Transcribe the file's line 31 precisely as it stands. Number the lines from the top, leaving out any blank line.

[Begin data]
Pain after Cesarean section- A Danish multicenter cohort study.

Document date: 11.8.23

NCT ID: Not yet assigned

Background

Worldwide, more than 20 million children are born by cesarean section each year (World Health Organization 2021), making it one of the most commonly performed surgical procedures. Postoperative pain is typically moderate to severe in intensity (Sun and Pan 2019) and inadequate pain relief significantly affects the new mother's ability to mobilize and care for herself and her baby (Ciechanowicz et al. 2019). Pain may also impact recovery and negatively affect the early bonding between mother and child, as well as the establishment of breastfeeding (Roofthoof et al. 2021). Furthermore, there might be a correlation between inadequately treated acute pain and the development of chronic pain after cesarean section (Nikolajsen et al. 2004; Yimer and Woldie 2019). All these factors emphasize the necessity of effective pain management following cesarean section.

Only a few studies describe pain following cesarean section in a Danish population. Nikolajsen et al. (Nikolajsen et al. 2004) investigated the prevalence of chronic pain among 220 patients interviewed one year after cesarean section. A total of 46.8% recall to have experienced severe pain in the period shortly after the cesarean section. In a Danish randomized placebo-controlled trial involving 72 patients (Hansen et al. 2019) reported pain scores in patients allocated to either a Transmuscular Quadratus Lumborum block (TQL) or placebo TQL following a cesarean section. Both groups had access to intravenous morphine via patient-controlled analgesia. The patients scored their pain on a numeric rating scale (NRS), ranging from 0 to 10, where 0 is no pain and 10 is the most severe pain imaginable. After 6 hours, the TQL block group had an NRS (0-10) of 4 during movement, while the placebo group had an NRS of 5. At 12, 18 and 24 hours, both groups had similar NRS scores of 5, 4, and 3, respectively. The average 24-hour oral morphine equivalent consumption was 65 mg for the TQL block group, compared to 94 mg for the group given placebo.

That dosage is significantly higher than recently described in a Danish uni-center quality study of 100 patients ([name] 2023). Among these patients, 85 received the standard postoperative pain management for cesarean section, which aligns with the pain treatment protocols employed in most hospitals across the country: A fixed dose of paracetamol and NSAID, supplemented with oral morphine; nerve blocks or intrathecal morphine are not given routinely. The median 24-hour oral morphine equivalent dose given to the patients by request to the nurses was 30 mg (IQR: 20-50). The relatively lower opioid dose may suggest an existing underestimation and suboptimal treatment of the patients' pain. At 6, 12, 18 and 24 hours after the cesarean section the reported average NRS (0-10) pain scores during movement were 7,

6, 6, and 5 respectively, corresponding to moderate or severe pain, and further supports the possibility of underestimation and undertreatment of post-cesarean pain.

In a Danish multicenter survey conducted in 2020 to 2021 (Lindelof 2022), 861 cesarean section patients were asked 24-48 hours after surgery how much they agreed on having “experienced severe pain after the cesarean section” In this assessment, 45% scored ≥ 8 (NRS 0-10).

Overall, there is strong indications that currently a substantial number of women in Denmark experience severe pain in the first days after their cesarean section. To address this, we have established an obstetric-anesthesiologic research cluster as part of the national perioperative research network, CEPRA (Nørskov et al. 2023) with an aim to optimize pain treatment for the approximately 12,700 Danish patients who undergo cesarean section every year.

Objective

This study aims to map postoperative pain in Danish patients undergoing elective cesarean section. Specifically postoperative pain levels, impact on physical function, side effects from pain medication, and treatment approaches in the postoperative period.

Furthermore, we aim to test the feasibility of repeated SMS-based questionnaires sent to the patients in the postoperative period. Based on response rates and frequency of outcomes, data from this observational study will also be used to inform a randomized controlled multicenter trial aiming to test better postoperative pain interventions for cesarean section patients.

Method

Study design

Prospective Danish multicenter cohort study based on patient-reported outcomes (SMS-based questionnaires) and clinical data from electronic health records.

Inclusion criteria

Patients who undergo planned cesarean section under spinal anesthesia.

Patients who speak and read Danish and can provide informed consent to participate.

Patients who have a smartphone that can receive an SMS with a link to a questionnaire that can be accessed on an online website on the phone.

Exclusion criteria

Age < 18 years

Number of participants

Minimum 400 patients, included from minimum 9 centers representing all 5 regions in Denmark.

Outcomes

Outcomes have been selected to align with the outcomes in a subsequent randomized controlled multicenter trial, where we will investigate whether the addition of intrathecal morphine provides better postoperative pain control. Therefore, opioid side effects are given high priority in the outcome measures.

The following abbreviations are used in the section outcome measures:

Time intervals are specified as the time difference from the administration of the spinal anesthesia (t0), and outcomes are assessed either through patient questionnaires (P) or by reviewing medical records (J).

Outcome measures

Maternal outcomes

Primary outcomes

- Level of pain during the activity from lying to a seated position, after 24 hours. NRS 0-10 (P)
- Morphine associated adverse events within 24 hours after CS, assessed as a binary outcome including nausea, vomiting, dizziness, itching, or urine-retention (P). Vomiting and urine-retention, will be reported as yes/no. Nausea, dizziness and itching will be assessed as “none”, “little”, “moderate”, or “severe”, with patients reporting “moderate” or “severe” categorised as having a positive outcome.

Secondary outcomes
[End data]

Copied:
Primary outcomes